Hip-hop loves Scarface, the Al Pacino flick that just turned 20. The movie, about a self-made Cuban immigrant who becomes a drug kingpin, has become part of gangsta rap's DNA. Its morally repugnant rags-to-riches narrative, explicit detail about the drug trade, and sense of paranoia, blood lust, and greed make up the genre's de facto formula.
So leave it to Def Jam, which built itself as much on marketing as music, to mark Scarface's anniversary with a compilation of drug-rap songs. The album draws from rap giants who make clear, as the movie does, that drug dealing is anything but glamorous. Jay-Z's "Streets Is Watching," Raekwon's "Criminology," and the Notorious B.I.G.'s "Ten Crack Commandments" are clinical takes on how conscience and unforeseen circumstances can make the coke life hell.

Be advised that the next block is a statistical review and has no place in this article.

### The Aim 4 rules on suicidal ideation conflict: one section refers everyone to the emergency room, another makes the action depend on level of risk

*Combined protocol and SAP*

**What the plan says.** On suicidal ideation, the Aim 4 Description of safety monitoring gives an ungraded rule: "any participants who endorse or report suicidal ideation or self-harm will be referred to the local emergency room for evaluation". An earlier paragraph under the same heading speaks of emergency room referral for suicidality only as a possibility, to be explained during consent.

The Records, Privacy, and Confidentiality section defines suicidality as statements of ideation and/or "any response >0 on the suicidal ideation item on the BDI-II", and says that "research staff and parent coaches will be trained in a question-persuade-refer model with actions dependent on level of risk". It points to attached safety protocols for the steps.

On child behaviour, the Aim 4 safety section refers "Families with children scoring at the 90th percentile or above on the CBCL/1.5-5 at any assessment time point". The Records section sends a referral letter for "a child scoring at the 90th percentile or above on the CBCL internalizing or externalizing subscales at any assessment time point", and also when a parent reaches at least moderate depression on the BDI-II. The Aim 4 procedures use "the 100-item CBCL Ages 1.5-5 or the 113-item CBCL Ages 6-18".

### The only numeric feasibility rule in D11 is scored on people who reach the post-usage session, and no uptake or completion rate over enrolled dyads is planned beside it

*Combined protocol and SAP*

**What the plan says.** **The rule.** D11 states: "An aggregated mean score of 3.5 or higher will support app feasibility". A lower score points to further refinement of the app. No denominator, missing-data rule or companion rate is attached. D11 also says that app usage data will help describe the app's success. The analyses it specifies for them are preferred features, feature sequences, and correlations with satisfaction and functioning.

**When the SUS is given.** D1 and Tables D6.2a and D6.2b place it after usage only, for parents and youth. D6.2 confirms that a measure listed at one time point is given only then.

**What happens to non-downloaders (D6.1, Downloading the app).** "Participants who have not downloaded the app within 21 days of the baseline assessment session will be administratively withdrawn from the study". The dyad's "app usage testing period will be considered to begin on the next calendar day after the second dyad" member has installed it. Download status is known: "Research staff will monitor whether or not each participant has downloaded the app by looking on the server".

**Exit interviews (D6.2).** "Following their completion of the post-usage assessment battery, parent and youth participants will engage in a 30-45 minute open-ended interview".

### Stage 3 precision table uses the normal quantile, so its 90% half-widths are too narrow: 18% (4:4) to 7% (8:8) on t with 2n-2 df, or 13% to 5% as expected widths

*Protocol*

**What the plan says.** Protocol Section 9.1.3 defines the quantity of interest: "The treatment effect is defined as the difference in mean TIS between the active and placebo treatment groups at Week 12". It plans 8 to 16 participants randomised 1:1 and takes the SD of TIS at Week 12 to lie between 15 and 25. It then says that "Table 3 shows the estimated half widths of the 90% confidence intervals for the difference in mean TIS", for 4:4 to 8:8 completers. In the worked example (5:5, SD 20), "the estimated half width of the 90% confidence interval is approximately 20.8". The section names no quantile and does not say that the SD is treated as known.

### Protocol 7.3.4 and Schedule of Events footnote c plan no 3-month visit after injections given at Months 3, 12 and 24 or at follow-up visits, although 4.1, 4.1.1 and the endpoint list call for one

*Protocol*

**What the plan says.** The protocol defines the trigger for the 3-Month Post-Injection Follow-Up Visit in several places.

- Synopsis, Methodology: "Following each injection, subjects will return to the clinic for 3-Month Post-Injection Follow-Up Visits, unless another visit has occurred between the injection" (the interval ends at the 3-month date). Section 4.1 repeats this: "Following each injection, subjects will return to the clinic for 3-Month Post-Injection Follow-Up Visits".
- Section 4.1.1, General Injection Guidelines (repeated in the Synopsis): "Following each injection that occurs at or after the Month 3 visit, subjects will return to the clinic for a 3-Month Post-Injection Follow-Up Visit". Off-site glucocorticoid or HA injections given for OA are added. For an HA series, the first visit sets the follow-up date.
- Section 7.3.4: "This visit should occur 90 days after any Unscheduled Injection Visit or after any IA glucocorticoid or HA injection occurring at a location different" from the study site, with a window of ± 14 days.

Naturally, Scarface the rapper's contribution may speak to Scarface the movie's influence the most. His extraordinary 1991 song "Mr. Scarface," which samples Pacino dialogue from the film, may be the most psychotic rap anyone's ever written, with its cold-blooded killings, unfiltered rage, and necrophilia. Even now, the song is shockingly violent, the equivalent of the film's chainsaw beheading. Like that scene, "Mr. Scarface" and other songs here won't lose their edge anytime soon.